Rachel Sussman


Rachel Sussman photographing sea grass off the coast of Spain. At 100,000 years old, the Posidonia sea grass meadow was first taking root at the same time some of our earliest ancestors were creating the first known “art studio” in South Africa. It lives in the UNESCO-protected waterway between the islands of Ibiza and Formentera. Photograph by Robert Elmes.

I first met Rachel Sussman when she was just beginning the project that would occupy her for a decade.  The drive and long-range vision that would be required to pull it off was palpable.  This epic commitment resulted in her recently published book The Oldest Living Things in the World, for which she researched, worked with biologists, and traveled all over the world to photograph continuously living organisms 2000 years old and older.  The project has, deservedly, been garnering praise and interest from virtually all quarters, the arts, the humanities, the sciences and the general public. Stewart Brand calls her work “the missing science of biological longevity.”  Fueled in equal measures by passion, curiosity and political urgency, it is a rare individual who, in our specialized age, can meld the visual and the scientific in such an elegant and accessible manner.

This conversation took place in Baltimore, May 5, 2014

MAD: There’s a line in your book “A lot can change in 5000 years’

RS:  Yes, when I am writing about the Bristlecone Pines.

MAD: Obviously photography is related to time, in a fragmentary way.  So its interesting to use this time-based medium, that is primarily used to record the chronology of human events, to record, give evidence to refer to the longer periods, epochs that are far beyond human scale.

RS: That’s one of my favorite aspects of the project, the temporal tension between the physicality of what it takes to make an image; I often shoot at 1/60th of a second – this miniscule fragment of a second to photograph an organism that has been around for thousands if not hundreds of thousands of years.  And it required all of that time in order to make this particular image of it.  And there’s me, an organism in my 30s, both bearing witness to it and creating a record of that moment in time. There are these temporal layers meeting in that instant.  The photograph and the photographic act are multilayered, palimpsests of time and content, even though they are two-dimensional.

MAD: You use the term ‘palimpsest’ in your TED Talk.  I’ve always been fond of that word, but I never thought about living things in relation to it.

RS: It’s the one thing I got out of my doctoral program, thinking about palimpsests. (Laughter)

MAD: Well it prompted me to think about evidential layers of existence that might be visible not solely in inanimate layers from telephone poles covered with old posters to sedimentary layers in rock.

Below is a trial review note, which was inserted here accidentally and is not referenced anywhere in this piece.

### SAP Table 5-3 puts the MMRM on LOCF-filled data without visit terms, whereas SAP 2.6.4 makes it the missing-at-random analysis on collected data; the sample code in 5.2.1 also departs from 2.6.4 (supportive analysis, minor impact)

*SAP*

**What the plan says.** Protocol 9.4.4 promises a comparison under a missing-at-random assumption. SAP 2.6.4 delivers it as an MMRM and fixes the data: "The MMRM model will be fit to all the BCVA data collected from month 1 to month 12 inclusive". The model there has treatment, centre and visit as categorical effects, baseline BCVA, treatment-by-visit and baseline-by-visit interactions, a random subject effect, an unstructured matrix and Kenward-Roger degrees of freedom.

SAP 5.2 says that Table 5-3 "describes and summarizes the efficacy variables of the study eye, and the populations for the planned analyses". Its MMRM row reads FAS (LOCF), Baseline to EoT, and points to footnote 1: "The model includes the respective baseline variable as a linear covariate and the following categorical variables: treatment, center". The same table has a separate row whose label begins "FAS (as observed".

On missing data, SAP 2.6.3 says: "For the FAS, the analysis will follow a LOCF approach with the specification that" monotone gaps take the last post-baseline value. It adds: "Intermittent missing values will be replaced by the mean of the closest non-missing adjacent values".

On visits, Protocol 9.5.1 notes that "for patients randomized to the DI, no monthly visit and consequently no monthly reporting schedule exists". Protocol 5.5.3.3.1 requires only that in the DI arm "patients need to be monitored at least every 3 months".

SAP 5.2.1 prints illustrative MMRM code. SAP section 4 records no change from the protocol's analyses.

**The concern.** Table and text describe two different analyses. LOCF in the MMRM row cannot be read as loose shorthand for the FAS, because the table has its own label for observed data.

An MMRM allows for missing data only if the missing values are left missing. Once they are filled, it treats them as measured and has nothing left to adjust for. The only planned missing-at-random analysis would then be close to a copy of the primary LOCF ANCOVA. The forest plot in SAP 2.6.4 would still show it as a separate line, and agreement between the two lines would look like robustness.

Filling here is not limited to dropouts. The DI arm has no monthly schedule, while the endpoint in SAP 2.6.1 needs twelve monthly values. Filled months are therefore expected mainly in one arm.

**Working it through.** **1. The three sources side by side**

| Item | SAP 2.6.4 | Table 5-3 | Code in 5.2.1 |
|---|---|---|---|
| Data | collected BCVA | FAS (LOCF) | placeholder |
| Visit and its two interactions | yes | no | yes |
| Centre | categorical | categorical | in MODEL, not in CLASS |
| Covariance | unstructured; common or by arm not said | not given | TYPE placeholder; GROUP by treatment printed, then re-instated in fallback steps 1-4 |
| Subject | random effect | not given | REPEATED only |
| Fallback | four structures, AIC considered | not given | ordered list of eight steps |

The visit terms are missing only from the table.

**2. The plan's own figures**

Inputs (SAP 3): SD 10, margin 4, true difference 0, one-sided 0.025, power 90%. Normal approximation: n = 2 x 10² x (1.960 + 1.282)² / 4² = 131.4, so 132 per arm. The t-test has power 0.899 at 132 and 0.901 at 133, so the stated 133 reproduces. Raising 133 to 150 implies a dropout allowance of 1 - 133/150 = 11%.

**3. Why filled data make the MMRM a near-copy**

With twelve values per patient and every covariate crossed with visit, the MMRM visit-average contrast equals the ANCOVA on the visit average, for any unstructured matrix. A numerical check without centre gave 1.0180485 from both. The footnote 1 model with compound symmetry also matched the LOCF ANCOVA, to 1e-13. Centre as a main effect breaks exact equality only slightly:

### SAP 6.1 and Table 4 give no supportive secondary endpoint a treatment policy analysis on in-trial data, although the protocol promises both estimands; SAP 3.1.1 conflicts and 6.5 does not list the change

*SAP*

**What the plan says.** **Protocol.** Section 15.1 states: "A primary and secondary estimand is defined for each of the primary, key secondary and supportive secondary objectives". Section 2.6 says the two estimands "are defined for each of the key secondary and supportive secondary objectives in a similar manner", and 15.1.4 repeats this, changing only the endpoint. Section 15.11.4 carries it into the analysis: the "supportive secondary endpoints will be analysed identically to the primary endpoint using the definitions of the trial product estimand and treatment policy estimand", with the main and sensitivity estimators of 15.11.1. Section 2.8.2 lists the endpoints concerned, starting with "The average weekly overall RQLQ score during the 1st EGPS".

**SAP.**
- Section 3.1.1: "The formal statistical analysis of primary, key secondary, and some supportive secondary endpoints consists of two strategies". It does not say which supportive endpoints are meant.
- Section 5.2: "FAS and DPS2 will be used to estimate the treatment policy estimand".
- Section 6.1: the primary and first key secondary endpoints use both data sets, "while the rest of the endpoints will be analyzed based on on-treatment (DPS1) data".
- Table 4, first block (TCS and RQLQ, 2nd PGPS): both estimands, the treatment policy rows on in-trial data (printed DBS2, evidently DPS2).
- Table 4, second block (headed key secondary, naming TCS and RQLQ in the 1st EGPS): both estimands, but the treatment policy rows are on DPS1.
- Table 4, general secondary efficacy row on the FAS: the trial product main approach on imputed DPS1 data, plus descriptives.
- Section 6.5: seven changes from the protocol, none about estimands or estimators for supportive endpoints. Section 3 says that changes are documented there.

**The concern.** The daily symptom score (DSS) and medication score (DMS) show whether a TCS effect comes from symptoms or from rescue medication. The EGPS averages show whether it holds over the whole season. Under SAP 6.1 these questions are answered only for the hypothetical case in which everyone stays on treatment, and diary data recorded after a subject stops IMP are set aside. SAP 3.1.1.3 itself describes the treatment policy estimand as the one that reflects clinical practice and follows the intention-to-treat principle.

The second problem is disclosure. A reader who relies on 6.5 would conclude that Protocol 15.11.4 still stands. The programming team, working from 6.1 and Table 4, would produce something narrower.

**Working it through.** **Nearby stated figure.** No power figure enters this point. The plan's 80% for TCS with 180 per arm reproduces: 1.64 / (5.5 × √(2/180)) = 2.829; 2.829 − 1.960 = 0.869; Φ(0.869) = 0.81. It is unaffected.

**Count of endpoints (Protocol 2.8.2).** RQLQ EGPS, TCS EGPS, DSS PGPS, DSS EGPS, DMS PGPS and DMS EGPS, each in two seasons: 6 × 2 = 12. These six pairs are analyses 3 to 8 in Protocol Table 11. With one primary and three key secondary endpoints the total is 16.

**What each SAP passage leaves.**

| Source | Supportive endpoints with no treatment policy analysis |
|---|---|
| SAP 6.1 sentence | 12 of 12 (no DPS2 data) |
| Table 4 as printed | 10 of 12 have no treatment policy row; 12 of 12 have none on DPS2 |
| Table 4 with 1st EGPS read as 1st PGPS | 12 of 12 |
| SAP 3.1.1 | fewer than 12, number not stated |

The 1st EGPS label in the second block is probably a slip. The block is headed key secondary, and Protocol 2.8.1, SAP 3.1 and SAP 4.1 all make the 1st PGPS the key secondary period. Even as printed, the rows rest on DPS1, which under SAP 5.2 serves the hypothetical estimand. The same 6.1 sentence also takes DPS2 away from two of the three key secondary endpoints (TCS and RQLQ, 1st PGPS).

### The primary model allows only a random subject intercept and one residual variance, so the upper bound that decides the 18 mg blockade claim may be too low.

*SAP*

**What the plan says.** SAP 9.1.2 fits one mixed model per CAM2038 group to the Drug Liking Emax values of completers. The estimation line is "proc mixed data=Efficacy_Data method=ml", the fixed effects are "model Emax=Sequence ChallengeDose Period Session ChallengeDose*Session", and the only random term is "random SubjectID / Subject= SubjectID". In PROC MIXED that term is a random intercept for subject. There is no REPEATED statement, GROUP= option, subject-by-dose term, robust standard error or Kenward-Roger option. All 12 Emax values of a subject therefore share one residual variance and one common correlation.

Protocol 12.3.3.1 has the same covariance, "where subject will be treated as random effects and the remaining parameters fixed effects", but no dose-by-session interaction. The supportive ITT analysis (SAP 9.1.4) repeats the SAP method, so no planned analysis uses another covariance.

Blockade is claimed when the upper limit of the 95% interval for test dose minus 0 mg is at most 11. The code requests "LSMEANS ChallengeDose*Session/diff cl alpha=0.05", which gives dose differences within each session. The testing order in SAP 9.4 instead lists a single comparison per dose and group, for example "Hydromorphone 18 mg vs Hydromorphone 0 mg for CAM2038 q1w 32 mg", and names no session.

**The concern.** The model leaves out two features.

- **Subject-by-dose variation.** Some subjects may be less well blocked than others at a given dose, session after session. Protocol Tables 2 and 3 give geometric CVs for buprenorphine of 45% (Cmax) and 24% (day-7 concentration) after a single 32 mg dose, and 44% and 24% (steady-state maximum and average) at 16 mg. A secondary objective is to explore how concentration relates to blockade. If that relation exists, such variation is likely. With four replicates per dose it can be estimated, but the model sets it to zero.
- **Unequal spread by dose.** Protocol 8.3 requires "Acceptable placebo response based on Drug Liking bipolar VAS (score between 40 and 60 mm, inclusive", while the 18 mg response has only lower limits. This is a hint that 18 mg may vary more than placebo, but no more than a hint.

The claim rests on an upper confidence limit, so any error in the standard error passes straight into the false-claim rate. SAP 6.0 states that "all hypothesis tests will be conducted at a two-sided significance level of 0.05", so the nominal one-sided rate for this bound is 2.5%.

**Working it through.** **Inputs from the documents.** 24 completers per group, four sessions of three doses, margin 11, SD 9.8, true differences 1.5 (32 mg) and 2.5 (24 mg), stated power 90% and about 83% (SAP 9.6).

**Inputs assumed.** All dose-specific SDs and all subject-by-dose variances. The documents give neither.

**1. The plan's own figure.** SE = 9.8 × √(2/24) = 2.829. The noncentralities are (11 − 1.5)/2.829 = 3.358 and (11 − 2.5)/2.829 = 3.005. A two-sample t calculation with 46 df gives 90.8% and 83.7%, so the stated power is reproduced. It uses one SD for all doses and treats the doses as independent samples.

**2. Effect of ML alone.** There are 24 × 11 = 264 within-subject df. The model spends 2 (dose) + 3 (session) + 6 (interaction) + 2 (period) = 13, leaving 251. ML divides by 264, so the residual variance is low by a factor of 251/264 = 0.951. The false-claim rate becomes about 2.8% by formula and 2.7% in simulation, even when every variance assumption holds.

RS: The secondary definition of “palimpsest” refers to a thing – which could be anything, really – containing layers of its own history within itself, under the surface. In some cases, such as with tree rings, the idea of living layers is quite evident.  I suppose if I were a trained painter or sculptor I would find a way to address that through those mediums, but the fact that they are photographs adds an additional layer. The image records both the fraction of a second to expose the scene but also the almost unfathomable spans of time that these organisms have lived up until, and hopefully through, that moment.

MAD: That’s why people like time-lapse photography because it gives a sense to time that we do not experience.  Perhaps I am being redundant but the paradox between the photographic fraction and organic longevity, a time far beyond photographic time is a conceptually dramatic aspect of the work.


The approximately 12,000-year-old creosote bush and Mojave yucca both have remarkable circular structures, pushing slowly outward from a central originating stem. New stems replace old ones, but they are all connected by the same clonal root structure.

RS: Yes, I love that.  It’s so hard for us to wrap our heads around the spans of time involved here. Humans do not think in that way, physiologically our brains work in a time scale that befits our biology.  I sometimes use the analogy that deep time is like deep water. It’s hard to stay in deep time: you are always brought back to the surface.  The photograph draws attention to that disparity; it is the window, the surface drawing the viewer to go deeper.  That is also why I think of the photographs as portraits more than landscapes.  These things are individuals, which is the scientific basis of the project, everything pictured is a continually living organism.  To anthropomorphize them is a way to connect with abstractions empathically.

MAD: That’s an interesting distinction – thinking of them as portraits more than landscapes.  I was thinking about your pictures in relation to the history of the sublime.  To put it crudely, your pictures don’t have the conventional markers of the sublime such as a theatrical composition or perspective to induce contemplation.  They are not broadly about an overwhelming beauty or creative force; instead your pictures have everything to do with the specificity of the individual organism.

RS: The sublime here is in the mind’s eye, you are right that they are not heroic landscape images, although there are a few landscapes in the project for context.  I set out to show these things as they are rather than attempt to glorify them in an additional way.  I mean, some of them enter that territory, when you walk among the giant sequoias one is humbled.  But so many of the other organisms are so diminutive you wouldn’t even notice them, like some scraggly little underbrush that happens to be 13,000 years old. So you have to know that information – that is where the layering comes in – you have to have the facts about the extreme age and have a moment to take it in and process it.  It’s a conceptual moment, as opposed to a purely visual one, that hopefully leads to a sublime experience.


Rhizocarpon geographicum, commonly known as map lichen, live in cold, sometimes elevated regions free from air pollution. Fields such as archeology and climatology utilize “lichenonmetry”, or the measurement of lichen growth based on known growth rates, to determine the ages of exposed surfaces they grow on, including Norse ruins found in Greenland.